China has been able to weather the fall of friendly leftist Governments in the Region at least so far.
During the last 20 years, China has penetrated into Latin America, mostly through a network of relations with friendly nationalist governments that saw Beijing as an alternative to Washington.
That fact challenged the image of China’s “ideologically free” foreign policy. At the turn of the new decade, however, the combination of a robust anti-China administration in the United States and the end of leftist-nationalists governments in the region seemed to spell trouble for Chinese interests.
Nevertheless, although tempered, China’s diplomatic appeal in the region appears to be outlasting the political fate of its allies.
Friendly Latin American governments received important Chinese trade and investments in transport infrastructure, natural resources, commodities, and low-cost manufactured goods. Lately, China’s tech giants have developed communication infrastructure and began to provide services as well.
Some of those infrastructure projects, although not labelled as such, could fit within the broader framework of the Belt & Road. China has been a vital lender to countries like Argentina or Venezuela.
Venezuela may be the paradigm of those relations, as Chinese products inundated the market and China surpassed the United States as Venezuela’s primary trade partner and oil purchaser.
In the mentioned friendly countries and others like Lula’s Brazil, China obtained better deals, with a significant role played by embassies and government-to-government relations. In countries with a market-oriented approach, Chinese penetration has been lower.
Chile may have been the exception. Despite being one of the most free-market friendly countries in the region, China has been for years Chile’s most important investor and buyer of copper, lithium, and other minerals. Nevertheless, in Chile China had to adjust to deals driven by market prices.
For instance, in 2019, China’s Tianqi had to agree to a secondary position in the control of the mining company SQM.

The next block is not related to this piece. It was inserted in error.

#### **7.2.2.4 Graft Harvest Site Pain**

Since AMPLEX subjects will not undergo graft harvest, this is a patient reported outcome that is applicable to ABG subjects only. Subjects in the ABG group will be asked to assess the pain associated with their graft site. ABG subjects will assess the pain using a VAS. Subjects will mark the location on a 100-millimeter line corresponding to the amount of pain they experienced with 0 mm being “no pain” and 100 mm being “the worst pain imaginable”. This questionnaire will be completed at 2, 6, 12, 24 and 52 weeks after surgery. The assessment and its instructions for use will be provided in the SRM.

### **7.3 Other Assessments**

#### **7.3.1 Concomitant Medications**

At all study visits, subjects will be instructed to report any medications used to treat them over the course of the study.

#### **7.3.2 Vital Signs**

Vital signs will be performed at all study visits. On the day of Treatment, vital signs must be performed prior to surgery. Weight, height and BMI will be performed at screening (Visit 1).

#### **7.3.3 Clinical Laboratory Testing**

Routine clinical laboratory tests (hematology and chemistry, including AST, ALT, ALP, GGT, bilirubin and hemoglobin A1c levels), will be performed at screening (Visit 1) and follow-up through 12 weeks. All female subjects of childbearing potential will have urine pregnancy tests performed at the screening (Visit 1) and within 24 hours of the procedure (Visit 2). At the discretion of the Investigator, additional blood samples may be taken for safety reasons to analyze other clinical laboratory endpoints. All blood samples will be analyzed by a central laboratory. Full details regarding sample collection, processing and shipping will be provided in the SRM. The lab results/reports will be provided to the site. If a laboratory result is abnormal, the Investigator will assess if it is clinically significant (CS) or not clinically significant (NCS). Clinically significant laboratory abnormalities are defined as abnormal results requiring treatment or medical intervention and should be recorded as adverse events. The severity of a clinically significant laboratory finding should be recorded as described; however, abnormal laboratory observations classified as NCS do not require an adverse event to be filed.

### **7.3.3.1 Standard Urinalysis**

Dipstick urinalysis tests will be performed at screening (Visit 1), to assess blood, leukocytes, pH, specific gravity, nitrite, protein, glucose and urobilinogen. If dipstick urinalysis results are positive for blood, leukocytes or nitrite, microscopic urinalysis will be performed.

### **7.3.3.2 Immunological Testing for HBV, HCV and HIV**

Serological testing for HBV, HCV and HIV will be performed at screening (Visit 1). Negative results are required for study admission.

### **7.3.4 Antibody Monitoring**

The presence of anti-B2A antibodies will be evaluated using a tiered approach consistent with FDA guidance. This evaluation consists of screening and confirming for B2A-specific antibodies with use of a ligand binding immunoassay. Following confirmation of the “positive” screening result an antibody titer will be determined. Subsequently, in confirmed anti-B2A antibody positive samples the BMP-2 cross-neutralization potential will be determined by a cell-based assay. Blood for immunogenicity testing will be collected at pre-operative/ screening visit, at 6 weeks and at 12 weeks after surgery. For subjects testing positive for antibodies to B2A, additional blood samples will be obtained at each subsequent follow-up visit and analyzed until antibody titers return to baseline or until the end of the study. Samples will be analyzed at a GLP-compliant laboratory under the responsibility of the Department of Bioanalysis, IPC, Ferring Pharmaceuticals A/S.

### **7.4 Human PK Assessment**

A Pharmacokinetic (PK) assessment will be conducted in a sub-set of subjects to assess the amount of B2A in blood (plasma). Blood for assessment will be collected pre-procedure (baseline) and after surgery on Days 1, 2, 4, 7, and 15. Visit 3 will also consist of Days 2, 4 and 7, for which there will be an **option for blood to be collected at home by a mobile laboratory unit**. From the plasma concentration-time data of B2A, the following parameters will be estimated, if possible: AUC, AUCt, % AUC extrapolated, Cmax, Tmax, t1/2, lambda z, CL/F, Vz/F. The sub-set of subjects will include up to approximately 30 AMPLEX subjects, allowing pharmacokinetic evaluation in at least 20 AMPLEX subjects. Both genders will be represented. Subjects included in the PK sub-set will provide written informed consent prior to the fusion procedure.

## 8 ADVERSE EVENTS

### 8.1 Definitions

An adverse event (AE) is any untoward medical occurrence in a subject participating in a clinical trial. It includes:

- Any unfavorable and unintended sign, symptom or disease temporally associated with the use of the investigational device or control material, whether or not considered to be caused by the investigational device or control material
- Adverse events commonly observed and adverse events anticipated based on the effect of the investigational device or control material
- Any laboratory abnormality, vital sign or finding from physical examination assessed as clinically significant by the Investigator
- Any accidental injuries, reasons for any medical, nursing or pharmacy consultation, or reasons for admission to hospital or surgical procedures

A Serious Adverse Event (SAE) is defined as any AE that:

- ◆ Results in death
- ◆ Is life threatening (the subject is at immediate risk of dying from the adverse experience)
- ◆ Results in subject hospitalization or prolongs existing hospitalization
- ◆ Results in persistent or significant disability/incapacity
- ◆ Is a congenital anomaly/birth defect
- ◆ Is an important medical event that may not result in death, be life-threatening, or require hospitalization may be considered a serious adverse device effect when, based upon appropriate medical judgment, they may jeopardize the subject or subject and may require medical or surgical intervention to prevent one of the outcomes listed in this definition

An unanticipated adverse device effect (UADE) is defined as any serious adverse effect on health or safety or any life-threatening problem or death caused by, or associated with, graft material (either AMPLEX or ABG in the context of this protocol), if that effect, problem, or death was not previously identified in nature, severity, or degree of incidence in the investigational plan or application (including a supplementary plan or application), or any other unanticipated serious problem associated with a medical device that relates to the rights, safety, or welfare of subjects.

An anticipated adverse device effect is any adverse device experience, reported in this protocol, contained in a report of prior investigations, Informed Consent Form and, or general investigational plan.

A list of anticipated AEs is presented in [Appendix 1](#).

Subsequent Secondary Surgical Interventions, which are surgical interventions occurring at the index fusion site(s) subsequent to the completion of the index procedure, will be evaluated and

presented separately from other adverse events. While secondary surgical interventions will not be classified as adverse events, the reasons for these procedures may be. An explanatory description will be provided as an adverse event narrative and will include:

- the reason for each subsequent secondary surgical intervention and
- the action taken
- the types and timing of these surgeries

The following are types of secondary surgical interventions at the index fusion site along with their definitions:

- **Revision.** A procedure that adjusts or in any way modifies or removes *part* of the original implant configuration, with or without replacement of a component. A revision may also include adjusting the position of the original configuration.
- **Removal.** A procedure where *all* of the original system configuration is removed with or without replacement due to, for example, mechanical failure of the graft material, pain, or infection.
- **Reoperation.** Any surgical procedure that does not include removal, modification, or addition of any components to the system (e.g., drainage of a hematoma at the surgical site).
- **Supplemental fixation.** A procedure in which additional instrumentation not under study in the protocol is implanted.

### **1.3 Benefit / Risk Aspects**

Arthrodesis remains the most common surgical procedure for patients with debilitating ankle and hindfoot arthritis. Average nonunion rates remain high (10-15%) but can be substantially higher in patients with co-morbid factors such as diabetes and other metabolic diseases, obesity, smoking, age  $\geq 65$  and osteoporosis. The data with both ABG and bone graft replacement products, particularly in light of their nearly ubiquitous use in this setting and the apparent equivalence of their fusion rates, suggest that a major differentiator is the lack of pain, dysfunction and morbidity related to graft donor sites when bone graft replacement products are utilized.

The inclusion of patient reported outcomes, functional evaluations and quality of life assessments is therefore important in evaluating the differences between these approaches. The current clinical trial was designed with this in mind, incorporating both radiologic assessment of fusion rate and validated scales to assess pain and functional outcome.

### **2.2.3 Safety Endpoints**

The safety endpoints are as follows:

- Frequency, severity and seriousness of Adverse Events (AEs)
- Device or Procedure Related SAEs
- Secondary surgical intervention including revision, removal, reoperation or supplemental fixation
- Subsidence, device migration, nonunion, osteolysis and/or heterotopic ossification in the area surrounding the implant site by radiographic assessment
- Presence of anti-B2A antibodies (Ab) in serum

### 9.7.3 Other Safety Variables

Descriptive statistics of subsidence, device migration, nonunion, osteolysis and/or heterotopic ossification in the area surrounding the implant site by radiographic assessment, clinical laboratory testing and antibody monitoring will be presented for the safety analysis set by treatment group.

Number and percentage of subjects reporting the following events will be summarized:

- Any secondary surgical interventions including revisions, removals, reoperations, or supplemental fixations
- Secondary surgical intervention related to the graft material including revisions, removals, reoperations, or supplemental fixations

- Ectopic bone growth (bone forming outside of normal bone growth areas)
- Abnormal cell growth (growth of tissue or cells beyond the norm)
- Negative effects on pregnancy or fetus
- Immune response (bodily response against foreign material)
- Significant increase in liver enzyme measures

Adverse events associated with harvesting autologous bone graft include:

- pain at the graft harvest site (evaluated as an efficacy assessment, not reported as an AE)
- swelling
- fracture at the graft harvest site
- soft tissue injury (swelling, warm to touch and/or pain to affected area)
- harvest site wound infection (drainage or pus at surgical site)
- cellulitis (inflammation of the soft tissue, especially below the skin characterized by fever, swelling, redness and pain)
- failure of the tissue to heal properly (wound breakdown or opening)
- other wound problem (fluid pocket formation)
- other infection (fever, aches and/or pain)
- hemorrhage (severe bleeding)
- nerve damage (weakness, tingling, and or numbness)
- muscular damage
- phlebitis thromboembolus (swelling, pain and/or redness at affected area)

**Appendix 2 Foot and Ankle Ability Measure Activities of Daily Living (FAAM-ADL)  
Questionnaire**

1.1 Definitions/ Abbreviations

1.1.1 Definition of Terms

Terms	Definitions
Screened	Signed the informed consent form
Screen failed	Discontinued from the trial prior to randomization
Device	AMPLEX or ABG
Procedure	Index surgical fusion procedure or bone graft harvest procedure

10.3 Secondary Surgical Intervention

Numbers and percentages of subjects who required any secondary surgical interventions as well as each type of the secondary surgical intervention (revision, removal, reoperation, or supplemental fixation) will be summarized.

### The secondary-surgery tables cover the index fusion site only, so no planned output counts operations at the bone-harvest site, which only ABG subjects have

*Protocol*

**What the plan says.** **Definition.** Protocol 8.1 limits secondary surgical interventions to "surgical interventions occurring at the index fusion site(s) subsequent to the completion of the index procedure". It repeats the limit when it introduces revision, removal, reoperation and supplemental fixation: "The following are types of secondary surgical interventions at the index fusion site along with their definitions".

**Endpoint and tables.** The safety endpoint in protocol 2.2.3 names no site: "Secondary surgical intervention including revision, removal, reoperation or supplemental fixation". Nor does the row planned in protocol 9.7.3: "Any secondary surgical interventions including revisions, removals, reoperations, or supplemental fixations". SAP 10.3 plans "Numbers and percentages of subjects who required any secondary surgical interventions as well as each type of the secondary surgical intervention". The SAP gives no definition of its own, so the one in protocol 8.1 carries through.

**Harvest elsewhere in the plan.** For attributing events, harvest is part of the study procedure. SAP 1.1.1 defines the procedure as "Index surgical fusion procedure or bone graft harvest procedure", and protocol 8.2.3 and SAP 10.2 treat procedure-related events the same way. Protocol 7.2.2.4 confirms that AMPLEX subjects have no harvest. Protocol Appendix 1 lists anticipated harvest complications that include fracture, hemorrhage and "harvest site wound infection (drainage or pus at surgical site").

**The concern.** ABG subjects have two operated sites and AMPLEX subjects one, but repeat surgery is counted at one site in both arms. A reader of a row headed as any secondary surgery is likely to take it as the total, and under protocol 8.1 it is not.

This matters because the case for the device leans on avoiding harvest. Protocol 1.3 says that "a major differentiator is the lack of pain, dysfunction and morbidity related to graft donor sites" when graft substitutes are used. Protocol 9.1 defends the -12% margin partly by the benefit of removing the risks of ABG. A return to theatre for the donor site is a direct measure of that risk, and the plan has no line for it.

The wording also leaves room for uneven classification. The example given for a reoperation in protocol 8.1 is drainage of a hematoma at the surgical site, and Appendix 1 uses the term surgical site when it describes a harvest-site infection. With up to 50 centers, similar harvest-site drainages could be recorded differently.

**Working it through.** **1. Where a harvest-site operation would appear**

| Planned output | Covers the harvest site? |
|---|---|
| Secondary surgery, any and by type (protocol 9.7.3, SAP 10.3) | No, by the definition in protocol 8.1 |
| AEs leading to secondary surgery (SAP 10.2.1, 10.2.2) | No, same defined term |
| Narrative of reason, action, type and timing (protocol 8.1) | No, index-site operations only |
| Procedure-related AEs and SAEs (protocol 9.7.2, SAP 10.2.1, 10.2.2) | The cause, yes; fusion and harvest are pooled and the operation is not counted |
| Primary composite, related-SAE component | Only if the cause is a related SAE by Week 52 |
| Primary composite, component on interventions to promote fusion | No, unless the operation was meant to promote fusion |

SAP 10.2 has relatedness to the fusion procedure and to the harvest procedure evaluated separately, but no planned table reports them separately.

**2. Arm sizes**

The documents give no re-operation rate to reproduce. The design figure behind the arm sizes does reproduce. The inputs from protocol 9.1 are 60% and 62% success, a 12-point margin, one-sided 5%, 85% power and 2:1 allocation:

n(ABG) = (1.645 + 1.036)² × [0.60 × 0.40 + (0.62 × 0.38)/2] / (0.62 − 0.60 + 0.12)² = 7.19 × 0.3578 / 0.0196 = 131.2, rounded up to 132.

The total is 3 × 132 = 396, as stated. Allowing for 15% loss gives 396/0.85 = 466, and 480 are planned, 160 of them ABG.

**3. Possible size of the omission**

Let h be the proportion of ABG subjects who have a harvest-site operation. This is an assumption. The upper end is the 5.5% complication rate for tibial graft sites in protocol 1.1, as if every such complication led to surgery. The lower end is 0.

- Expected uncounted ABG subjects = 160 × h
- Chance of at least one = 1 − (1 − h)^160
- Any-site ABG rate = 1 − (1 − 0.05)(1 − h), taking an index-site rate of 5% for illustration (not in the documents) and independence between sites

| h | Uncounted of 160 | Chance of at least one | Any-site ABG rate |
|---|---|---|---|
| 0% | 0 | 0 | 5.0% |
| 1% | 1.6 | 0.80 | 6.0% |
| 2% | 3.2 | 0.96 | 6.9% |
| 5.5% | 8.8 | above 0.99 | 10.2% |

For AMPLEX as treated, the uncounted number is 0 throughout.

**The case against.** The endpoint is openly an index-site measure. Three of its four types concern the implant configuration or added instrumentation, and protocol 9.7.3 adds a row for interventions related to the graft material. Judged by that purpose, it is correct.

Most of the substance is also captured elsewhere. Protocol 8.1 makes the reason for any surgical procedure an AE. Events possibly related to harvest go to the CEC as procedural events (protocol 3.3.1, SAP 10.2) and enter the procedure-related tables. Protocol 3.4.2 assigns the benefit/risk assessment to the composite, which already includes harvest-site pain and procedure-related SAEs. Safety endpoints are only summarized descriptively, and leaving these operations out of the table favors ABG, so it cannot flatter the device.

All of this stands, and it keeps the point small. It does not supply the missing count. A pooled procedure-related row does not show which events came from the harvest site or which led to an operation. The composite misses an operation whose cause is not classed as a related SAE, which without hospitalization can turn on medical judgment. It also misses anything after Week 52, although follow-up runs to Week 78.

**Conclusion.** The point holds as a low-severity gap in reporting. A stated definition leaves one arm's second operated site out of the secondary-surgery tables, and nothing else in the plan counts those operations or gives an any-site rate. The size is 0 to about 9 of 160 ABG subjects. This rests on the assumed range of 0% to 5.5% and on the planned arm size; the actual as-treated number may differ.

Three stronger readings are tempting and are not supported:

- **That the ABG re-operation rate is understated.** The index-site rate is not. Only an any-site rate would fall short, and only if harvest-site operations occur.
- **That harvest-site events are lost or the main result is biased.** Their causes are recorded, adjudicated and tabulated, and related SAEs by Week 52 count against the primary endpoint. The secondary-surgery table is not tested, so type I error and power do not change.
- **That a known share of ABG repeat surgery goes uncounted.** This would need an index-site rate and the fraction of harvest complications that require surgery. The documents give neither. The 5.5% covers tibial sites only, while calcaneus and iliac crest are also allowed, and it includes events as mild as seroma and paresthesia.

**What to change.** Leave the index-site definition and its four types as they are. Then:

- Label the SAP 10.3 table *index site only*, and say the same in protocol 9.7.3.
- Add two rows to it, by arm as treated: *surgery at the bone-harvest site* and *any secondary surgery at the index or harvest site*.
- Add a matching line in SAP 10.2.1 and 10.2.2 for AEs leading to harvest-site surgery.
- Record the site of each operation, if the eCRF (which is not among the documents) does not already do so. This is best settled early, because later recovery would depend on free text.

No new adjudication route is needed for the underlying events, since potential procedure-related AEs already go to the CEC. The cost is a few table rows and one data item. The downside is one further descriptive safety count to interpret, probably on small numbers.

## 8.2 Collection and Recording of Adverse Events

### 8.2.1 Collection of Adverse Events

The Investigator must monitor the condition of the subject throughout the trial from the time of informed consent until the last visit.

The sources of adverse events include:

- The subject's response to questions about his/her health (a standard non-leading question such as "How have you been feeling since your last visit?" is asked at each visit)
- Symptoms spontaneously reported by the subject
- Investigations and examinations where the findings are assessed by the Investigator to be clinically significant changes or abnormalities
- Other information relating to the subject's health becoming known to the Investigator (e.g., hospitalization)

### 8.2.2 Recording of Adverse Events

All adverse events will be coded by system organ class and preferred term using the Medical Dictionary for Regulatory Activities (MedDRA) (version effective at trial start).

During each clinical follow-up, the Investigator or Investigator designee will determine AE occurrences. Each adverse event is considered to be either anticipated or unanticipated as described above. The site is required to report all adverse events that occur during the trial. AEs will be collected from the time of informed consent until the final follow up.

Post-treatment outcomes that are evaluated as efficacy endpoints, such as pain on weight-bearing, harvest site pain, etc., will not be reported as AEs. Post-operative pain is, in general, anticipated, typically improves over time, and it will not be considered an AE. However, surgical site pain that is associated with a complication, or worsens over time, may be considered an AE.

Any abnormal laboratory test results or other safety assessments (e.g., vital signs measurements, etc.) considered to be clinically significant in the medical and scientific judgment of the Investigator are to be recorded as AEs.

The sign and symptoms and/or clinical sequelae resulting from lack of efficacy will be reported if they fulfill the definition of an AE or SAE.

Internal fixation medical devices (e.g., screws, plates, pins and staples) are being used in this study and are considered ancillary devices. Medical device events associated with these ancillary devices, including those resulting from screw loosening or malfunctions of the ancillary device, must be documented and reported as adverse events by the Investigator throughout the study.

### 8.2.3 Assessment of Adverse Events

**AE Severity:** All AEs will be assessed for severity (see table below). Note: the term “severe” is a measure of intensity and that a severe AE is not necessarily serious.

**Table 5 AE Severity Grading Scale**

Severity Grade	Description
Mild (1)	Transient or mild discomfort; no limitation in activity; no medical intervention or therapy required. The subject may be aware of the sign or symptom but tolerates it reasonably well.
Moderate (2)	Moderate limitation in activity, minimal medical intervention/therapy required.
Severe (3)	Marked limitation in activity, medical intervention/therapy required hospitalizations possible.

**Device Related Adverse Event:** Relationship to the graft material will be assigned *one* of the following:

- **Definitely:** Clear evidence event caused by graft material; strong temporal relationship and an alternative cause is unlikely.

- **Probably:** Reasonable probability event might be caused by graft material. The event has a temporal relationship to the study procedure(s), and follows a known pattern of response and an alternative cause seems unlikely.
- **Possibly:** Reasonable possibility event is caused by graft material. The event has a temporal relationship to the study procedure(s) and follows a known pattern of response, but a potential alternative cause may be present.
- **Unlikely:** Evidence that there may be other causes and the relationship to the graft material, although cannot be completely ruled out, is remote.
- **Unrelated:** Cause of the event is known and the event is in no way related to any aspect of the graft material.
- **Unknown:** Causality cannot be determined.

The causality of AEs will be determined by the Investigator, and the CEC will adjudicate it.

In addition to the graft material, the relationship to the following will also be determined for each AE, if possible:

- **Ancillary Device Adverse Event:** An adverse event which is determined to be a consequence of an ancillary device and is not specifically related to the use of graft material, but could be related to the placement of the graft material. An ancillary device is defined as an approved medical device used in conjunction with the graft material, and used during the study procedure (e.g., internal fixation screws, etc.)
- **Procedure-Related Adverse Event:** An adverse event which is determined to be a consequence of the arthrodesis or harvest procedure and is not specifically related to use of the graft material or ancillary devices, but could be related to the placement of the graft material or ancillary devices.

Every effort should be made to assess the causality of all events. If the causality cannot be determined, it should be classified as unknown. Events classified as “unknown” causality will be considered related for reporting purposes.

When Donald Trump came to power in the United States, his protectionist rhetoric appeared to provide an important opening to Chinese interests in the region. Nevertheless, the changing political landscape of the area and the growing backlash to Xi Jinping’s China globally prevented any dramatic expansion of Chinese influence in Latin America.
In the late 2010s it was clear that socialist governments in Latin American were in retreat. Given this new reality, Chinese capital needed to adjust its approach to the Latin American market.
A meaningful change has been that private investors and entrepreneurs took the lead on investments and trade in the region. State-owned enterprises have taken a secondary role, and private investors have profited from the opportunities given by governments open to foreign investment.
At the same time, China’s relations with unstable governments like Venezuela have cooled down. The China Institute of International Studies’ Blue Book reports about left-wing governments in South America have been increasingly negative, including sharp criticisms of the economic performances of Bolivia and Venezuela.
Nevertheless, in the case of Venezuela, although China refused to bail the country out with loans again, Beijing has invested too much to let the Bolivarian government fall to a U.S.-backed candidate.
On the other hand, China’s relations with right-wing leaders haven’t been as bad as expected. Mauricio Macri’s Argentina re-adjusted and extended some of the deals of the previous Cristina Fernandez de Kirchner administration.
The return of (moderated) Peronists to power may open new opportunities to China. In Brazil, Jair Bolosonaro came into power with strong anti-China rhetoric and as a close ally of Donald Trump.
Nevertheless, Bolsonaro hasn’t followed Washington’s path on his approach to China. He has instead secured China as a crucial commercial partner, being open to using Huawei to develop 5G networks in the country.
The Trump administration tariffs on Brazilian goods haven’t helped the U.S. case.
For Beijing, and for any other government, it is usually more desirable to deal with ideologically friendly administrations. The case of Latin America proves, nevertheless, that values are only a part of international relations.
The structural changes in the global system provoked by the changing U.S. role and the rise of China go beyond the short-term political context. Nevertheless, the articulation of a non-Western counter-hegemonic model indeed appears to be losing its appeal. For instance, the BRICS are not seen as the seed of new world order anymore, with their internal divisions and the loss of Brazilian socialist presidents who long served as voices opposed to the United States.
Despite their vast political distance, one thing that right-wing administrations share with their socialist predecessors is the idea that Latin American countries should be more independent from Washington. And China’s presence in the region allows that.
The Chinese market’s vast appetite for natural resources and agricultural products, and Chinese companies’ affordable consumer goods for developing markets, are unmatched by the United States. Beijing, aware of this, has adopted a realist and practical approach to the situation.
However, it is still soon to conclude if the Latin American right would be able to maintain their position toward Beijing if Washington’s neo-cold war approach intensifies.